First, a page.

Key Thought for this session:

“Without a compass, the journey is futile.”

In session 6 we spent a lot of time discussing ways people view truth. Remember, some see truth as relative and some as absolute. That is, some people see that truth about an object is whatever someone or some culture decides it is. This is called relative truth. The opposite view of truth is that truth is stable across time and situations and is independent of what anyone’s experience suggests is true. This is absolute truth - sometimes called “true north.” We might say, “North is north and it doesn’t matter who you ask or when you ask them.” One’s opinion, regardless of how things look and how much they believe otherwise, does not change where north is.

Sometimes, for people like John F. Kennedy Jr., properly identifying “true north” meant life or death. One night, flying a short simple trip from Long Island to Martha’s Vineyard, he thought he was flying his plane up into the sky, disregarding his instrument panel. Going on what he felt to be true, John Jr flew his plane down into the ocean. He was wrong, regardless of what he felt. And the consequences were devastating. Everyone aboard the plane died.

We also discussed truth in terms of whether choices are right or wrong. We said sometimes a choice is NOT either right or wrong - choices are preferential - when the outcomes of different choices have the same effect, like two routes to town that get you there with the same effort and the same amount of time. We also said choices may be competing. In this case one choice is considered right and one wrong – one choice produces a “better” outcome than the other choice. “Better” here means more aligned with what is true. But that leaves us with the question – what is true?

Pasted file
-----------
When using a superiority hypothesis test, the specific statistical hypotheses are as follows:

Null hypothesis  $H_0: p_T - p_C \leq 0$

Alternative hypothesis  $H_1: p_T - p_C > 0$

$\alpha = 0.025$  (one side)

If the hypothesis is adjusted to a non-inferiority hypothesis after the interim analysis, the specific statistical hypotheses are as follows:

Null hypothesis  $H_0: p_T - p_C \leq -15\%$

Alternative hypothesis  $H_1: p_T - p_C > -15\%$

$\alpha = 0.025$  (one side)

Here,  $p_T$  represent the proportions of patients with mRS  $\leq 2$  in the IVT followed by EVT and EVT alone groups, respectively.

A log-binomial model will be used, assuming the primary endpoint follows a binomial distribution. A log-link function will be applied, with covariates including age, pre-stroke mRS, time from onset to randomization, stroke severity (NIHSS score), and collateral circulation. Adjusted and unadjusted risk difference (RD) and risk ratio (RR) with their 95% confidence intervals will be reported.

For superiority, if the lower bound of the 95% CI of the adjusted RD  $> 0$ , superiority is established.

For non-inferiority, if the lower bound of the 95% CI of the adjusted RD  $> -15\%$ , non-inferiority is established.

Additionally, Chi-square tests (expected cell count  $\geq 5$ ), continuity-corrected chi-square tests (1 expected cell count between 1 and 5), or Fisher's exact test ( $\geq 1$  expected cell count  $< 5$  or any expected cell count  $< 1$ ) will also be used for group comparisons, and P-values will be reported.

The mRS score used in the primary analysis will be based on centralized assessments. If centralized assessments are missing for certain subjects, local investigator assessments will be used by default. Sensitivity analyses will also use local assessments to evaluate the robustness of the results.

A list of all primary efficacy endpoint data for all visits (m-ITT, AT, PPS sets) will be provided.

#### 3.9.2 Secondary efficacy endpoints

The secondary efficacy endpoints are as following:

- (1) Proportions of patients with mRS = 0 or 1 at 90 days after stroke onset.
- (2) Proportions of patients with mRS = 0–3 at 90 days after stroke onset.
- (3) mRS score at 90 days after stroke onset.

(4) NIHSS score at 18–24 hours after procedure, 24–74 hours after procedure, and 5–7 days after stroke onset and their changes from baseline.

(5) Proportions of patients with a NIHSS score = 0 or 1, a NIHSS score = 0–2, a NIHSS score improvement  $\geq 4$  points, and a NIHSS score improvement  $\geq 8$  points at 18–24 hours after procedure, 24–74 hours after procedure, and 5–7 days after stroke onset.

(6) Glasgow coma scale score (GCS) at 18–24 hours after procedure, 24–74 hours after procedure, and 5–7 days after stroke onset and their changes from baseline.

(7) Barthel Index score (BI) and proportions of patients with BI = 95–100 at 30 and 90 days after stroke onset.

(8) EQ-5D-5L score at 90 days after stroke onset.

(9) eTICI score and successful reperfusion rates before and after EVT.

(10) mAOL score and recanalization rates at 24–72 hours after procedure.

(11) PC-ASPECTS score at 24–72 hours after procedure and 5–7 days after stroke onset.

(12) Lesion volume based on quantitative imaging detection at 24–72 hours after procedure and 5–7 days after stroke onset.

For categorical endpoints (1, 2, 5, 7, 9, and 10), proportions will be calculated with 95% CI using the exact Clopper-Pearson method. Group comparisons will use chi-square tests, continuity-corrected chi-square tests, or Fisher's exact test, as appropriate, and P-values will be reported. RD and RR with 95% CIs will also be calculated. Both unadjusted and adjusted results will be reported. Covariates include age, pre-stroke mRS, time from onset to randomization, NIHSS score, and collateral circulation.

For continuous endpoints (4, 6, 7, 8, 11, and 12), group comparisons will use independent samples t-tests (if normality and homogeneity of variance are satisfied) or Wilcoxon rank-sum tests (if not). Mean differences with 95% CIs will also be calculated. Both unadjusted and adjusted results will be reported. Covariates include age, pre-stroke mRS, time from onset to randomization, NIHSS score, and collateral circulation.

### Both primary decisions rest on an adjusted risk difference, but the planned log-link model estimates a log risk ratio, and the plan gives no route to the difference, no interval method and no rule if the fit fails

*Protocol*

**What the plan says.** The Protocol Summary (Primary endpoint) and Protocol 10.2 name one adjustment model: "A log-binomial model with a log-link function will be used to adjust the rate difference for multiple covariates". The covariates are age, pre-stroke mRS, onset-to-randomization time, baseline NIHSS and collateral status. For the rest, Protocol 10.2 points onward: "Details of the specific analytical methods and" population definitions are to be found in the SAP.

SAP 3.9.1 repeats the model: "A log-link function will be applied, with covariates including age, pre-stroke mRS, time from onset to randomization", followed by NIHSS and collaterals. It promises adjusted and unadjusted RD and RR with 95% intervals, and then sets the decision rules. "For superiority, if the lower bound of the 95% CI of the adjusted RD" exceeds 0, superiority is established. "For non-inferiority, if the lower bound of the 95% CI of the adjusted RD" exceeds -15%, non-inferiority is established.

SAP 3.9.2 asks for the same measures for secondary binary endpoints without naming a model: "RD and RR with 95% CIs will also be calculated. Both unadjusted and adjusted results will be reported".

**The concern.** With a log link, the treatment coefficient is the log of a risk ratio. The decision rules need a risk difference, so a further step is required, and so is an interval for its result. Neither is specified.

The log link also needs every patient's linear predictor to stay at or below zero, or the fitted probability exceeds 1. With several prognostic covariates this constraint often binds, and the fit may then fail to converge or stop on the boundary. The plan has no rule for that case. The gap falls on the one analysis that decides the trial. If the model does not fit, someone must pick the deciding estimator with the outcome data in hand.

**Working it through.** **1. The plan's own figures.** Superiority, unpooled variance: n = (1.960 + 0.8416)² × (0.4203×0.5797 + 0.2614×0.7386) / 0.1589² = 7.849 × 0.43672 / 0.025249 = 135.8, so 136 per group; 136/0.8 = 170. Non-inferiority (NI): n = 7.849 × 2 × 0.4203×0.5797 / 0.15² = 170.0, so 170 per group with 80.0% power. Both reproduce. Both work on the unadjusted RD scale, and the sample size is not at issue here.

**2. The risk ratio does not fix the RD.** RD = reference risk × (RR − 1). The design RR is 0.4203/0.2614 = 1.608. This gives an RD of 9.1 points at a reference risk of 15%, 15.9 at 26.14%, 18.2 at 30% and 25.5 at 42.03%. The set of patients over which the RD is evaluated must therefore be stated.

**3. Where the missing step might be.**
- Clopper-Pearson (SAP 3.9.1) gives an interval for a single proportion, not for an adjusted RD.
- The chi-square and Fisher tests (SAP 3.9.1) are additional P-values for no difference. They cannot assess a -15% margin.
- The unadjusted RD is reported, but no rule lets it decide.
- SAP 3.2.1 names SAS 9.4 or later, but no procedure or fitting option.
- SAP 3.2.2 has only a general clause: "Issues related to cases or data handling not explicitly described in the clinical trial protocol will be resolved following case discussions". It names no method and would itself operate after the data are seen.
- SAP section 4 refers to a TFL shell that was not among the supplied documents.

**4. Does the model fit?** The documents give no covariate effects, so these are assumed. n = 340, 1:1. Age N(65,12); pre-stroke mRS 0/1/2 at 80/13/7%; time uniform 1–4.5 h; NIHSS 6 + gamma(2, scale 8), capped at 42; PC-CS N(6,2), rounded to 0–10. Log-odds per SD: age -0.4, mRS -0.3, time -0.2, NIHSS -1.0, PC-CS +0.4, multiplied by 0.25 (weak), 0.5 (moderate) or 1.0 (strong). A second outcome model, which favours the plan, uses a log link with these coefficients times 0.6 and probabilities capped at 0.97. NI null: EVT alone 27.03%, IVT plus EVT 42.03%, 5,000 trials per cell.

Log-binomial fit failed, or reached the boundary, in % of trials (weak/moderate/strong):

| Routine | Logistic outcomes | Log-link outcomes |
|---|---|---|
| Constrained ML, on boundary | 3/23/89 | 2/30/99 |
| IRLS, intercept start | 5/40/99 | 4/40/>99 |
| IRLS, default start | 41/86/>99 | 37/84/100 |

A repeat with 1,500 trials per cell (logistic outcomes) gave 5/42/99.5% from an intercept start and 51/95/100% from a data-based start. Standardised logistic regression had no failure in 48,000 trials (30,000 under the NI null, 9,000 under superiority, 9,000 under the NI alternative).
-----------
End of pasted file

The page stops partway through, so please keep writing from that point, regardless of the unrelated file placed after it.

As we have been discussing all along - people take different paths to believe what is true. People who think truth is relative tend to focus more on how using THEIR eido, or head knowledge, can show them what they should believe is true. While rarely seeing a need to depend on intuition, conscience or revelation, some people trust their ability to get to what’s true by gaining more and more eido knowledge. People who see truth as relative focus on trying to gather more scientific evidence about an object. They pretty much ignore exploring the core assumptions that are embedded in their axioms, and thus they don’t recognize their actual reliance on faith.

In times and situations where our choices are preferential, truth may seem relative. This is OK. BUT, we see all around us choices in life where there is only one right answer. It is to these choices that this session is dedicated. That is, when we are faced with competing choices, how do we know which is true? After all, even scientists understand they cannot fully rely on science; using physical evidence alone is, at best, a probabilities game, and is never 100% conclusive.

Before we look at the ways to examine core assumptions and views about truth-- that cannot be proven, think a moment about where you think your core assumptions or unquestioned beliefs come from?